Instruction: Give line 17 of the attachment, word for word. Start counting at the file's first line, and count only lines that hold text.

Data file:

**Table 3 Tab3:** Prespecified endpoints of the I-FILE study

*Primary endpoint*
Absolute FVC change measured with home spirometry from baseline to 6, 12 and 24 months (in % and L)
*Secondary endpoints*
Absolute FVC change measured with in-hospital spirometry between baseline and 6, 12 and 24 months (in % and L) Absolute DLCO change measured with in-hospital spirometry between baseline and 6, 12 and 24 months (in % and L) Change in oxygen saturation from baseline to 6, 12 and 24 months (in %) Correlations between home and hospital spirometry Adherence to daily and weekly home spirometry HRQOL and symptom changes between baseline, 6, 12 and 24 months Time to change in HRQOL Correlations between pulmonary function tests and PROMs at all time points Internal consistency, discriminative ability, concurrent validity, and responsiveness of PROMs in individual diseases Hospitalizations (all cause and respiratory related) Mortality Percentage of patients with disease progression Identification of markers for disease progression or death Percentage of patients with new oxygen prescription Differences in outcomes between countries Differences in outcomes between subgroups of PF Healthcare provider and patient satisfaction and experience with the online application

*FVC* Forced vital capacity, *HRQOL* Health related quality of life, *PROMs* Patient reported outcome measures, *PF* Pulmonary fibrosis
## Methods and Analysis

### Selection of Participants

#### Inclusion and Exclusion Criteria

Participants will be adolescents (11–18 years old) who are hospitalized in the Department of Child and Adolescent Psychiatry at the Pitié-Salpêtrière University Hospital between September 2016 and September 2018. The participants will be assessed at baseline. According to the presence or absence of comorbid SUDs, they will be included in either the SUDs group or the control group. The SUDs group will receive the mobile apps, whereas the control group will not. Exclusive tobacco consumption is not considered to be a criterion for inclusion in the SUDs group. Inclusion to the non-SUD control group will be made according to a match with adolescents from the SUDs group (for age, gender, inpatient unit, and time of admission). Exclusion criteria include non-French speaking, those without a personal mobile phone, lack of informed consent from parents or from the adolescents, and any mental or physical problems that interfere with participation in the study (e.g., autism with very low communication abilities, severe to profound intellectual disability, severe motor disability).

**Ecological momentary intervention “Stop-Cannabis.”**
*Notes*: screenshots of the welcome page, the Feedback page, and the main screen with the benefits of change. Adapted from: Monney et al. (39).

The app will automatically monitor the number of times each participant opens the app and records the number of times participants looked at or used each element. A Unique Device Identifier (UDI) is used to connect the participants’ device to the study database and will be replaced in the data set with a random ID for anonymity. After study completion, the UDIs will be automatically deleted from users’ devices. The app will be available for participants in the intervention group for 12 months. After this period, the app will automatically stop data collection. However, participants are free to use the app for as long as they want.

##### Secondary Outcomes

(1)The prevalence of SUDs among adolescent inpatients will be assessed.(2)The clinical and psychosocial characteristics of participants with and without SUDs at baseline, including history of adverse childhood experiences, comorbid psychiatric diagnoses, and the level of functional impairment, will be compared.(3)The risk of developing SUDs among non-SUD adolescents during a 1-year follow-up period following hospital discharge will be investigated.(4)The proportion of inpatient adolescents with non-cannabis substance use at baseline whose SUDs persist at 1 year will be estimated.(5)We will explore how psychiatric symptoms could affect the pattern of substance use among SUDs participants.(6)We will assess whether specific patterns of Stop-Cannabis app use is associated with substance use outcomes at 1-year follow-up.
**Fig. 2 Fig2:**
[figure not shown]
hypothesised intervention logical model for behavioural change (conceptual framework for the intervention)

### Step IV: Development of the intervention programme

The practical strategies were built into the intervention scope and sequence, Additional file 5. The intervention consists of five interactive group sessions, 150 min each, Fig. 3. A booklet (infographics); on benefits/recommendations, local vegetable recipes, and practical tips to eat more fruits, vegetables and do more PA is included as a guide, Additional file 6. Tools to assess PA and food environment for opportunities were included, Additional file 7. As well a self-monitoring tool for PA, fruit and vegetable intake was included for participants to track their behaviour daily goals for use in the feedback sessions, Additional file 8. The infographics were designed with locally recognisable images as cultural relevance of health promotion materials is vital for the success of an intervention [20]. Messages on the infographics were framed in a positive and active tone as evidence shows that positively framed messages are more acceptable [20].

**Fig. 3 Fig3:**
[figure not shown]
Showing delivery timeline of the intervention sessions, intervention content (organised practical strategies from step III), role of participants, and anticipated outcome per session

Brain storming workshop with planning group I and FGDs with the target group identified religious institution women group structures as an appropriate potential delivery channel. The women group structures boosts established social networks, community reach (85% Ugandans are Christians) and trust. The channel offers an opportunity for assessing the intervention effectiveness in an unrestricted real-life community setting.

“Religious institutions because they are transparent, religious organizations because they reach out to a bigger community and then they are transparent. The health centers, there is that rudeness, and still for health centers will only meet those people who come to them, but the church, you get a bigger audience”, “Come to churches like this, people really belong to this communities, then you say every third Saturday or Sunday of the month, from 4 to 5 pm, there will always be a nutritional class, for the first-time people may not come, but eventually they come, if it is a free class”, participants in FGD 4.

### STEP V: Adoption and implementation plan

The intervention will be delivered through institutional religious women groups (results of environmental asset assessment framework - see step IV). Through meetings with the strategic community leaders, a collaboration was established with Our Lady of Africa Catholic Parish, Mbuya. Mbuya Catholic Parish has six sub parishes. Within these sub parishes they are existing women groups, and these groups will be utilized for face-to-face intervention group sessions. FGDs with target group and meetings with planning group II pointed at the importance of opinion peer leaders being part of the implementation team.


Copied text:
[figure not shown]